Cheat Sheet: Gary Ross


Gary Ross

Date of Birth:

5 November, 1956

Place of birth:

California, USA

Special moves:

Writing, Directing, answering quick-fire general knowledge questions

Films include:

Big, Dave, Lassie, Pleasantville, Sea Biscuit, The Hunger Games

What you probably already know:

At the moment there’s probably only one film Gary Ross is talking much about, and that’s The Hunger Games. Released here on Friday and already causing a storm with critics world-wide (including us, oh come on we totally count as critics), not only did Ross direct the first in Suzanne Collin’s dystopian trilogy, he also wrote the screenplay, getting interested in the franchise after watching his daughter devour the books in a matter of days. He’s known for running most of his creative decisions by his kids – teen twins named Claudia and Jack – often stating that they’re the smartest people he knows. Does it count as arrogance if you’re technically referring to your own genes? Anyway, he’s already confirmed that he’s ready and willing to helm the next in the franchise – Catching Fire – and we couldn’t be more certain of the safe qualities of his hands.

But heck, is it any wonder he was able to crank out such a brilliant screenplay? He was handed an Oscar in 1988 for the screenplay of Big (he was one of two writers, the other being Steven Spielberg’s sister Anna) and was immediately put on script-rewriting duties for films such as Lassie, Beethoven and The Flintstones. He then tried his hand at a bit of political satire with the univerally loved Dave, following it up with the sublime Pleasantville. The film was a critical hit (though fell at the box office to the mighty Truman Show), and proved Ross as one of the most original writing talents working in mainstream Hollywood. Something about Tobey Maguire seemed to hit Ross in his happy place, as he teamed up with him again for Seabiscuit (writing, directing AND producing for God’s sake), and then in 2008 he helped write some rubbish about a magic mouse that no-one really bothered with (The Tale of Despereaux).

Anyway, the point is, he’s a man that likes to work with people he knows are good. The Hunger Games is his first film that lacks a William H Macy (a fact he laments in interviews but stands by the fact that there simply wasn’t a part for him) and considering his praise for Jennifer Lawrence (in an interview with SFX he said that “a talent like (hers) comes once in a generation” – it wouldn’t surprise us if whatever he does next has a role with her name on it…

What you probably don’t know:

He was never going to be a screen-writer, DAMMIT. Ross’s first love was the great art of novel writing, and after graduating from the University of Pennsylvania he settled back to life working on a fishing boat (yep) in order to pen his great epic. But having published a (relatively insignificant) first novel and given an advance for his second, he found himself unable to complete a second book. Advance spent, inspiration waning and debts piling up, Ross applied for a US gameshow entitled Tic-Tac-Dough and WON FIFTY BLOODY THOUSAND DOLLARS, allowing his brain the space it needed to finish the damn thing and presumably his feet the fine leather brogues they’d been craving all that time. His small success as a novelist saw him approached by Paramount pictures to produce a screenplay and – four screenplays later – they were rewarded with a first draft for Big. The rest, as they saw, was history…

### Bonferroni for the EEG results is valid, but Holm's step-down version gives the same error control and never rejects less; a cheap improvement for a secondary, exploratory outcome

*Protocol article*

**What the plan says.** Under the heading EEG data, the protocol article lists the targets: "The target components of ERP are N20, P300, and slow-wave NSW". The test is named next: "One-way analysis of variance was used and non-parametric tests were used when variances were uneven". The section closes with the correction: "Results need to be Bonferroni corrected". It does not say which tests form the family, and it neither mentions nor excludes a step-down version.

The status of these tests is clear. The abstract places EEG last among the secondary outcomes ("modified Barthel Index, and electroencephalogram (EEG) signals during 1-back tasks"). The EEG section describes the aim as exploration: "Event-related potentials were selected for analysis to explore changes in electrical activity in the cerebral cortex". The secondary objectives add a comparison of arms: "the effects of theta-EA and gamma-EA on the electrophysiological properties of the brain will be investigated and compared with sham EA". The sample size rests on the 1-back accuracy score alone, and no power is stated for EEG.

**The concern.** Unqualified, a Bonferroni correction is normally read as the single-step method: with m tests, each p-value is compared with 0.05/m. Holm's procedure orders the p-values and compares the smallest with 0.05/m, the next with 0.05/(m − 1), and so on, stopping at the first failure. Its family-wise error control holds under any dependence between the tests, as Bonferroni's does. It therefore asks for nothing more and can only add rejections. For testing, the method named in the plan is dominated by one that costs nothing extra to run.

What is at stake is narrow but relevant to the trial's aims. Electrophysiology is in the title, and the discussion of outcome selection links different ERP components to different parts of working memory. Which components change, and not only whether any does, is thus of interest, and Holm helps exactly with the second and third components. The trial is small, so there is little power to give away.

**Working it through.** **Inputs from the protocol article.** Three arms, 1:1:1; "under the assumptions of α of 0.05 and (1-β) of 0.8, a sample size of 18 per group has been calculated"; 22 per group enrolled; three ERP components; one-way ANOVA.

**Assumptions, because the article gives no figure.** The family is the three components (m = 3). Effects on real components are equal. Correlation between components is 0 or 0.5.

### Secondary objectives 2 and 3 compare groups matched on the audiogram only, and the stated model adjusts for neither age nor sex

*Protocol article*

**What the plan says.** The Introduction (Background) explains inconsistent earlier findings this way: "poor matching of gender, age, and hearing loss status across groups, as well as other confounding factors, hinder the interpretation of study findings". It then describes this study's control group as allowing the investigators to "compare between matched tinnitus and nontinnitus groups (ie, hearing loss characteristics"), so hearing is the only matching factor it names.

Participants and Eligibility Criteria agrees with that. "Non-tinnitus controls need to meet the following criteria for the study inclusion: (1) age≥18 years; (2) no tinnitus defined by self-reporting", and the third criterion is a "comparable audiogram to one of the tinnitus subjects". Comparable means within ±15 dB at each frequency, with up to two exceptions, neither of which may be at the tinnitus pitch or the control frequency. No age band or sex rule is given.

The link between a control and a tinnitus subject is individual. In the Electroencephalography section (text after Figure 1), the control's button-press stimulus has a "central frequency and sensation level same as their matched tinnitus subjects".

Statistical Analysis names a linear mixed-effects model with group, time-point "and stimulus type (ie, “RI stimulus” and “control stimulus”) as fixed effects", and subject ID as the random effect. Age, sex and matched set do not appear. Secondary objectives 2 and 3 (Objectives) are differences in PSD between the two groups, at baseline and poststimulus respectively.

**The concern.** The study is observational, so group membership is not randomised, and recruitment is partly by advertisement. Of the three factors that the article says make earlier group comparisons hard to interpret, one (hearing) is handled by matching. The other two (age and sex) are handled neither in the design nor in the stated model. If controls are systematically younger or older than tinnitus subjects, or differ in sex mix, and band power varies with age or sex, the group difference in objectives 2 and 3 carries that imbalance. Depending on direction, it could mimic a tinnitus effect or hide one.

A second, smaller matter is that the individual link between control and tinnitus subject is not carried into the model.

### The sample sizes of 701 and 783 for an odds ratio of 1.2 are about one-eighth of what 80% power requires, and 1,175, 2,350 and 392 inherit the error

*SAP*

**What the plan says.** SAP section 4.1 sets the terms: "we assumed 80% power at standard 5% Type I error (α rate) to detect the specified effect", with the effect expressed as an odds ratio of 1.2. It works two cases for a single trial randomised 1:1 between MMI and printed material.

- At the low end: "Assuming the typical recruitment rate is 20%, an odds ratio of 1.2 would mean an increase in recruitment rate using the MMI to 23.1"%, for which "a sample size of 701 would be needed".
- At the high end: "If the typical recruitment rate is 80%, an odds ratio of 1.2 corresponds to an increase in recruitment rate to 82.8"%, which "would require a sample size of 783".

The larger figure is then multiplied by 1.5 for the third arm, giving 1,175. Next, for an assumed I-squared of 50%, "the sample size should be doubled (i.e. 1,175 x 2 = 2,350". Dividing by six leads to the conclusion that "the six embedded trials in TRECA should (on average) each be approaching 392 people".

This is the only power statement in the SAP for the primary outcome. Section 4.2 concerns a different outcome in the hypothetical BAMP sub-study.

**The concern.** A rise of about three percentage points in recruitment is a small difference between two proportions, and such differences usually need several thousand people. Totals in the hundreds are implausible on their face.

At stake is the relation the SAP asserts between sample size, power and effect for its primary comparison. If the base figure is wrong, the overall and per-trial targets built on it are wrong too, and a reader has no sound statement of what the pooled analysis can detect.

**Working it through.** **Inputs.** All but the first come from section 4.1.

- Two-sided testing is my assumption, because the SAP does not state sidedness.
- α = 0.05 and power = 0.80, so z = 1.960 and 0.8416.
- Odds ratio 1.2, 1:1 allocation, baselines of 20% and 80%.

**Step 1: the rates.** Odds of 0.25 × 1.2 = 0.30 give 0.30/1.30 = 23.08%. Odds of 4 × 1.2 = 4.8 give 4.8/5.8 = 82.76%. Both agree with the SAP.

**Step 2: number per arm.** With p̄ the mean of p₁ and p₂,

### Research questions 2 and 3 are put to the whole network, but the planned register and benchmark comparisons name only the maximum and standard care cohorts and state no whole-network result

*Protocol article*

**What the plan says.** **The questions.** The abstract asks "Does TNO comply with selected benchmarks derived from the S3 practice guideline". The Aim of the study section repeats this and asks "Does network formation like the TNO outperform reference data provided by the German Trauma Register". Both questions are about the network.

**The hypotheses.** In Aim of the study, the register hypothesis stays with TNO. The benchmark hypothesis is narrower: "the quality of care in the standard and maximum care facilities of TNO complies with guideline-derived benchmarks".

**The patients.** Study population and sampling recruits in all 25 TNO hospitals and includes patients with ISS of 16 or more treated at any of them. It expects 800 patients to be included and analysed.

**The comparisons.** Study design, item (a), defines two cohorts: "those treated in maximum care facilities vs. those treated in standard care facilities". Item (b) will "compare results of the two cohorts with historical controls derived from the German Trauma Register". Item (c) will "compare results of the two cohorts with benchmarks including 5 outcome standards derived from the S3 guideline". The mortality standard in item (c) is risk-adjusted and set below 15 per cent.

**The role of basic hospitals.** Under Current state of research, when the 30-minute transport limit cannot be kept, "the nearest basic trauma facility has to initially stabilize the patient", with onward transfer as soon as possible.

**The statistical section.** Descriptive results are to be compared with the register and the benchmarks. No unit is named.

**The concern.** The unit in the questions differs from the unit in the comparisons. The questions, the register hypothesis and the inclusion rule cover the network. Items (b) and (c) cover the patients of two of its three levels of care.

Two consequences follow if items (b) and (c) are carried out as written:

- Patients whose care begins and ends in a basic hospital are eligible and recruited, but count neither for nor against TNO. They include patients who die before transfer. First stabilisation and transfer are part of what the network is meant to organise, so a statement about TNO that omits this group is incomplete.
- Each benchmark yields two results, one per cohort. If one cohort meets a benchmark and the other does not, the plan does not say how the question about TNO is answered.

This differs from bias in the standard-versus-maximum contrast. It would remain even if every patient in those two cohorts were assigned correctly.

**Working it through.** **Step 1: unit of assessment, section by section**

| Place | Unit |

Gary Ross quote:

“Characters are your servants. More bad writing occurs in the name of being character-based, because people chase people that don’t exist — as if there’s some character out there that actually exists that can tell them what the story should be. But that’s just an extension of your own imagination. But we delude ourselves into believing that there’s a person out there that somehow exists and if only the character will tell me what to do. The character doesn’t exist – the character’s an instrument of your will, and expressing what you want to express, and can be altered and modified to more clearly express what you want to express.”

What to say about him at a dinner party:

“In taking inspiration from Aristotle’s Poetics and Shaw’s The Quintessence of Ibsenism rather than other screen-writers, Ross really manages to ensure tight, somewhat traditional structuring whilst being able to maintain a freshness of touch often lacking from his contemporaries.”

What not to say about him at a dinner party:

“Bet he well fancies that Jennifer lass now though, right?”

Final thought:

Ross manages to toe the line between blockbuster-maker and genuine cinema-crafter, ensuring that at the very least, we can be sure that Hollywood won’t be entirely bereft from creativity in the next few years. Here’s hoping that he still pursues his own projects as well as adding exponential value to the brain children of others, and roll on Catching Fire!

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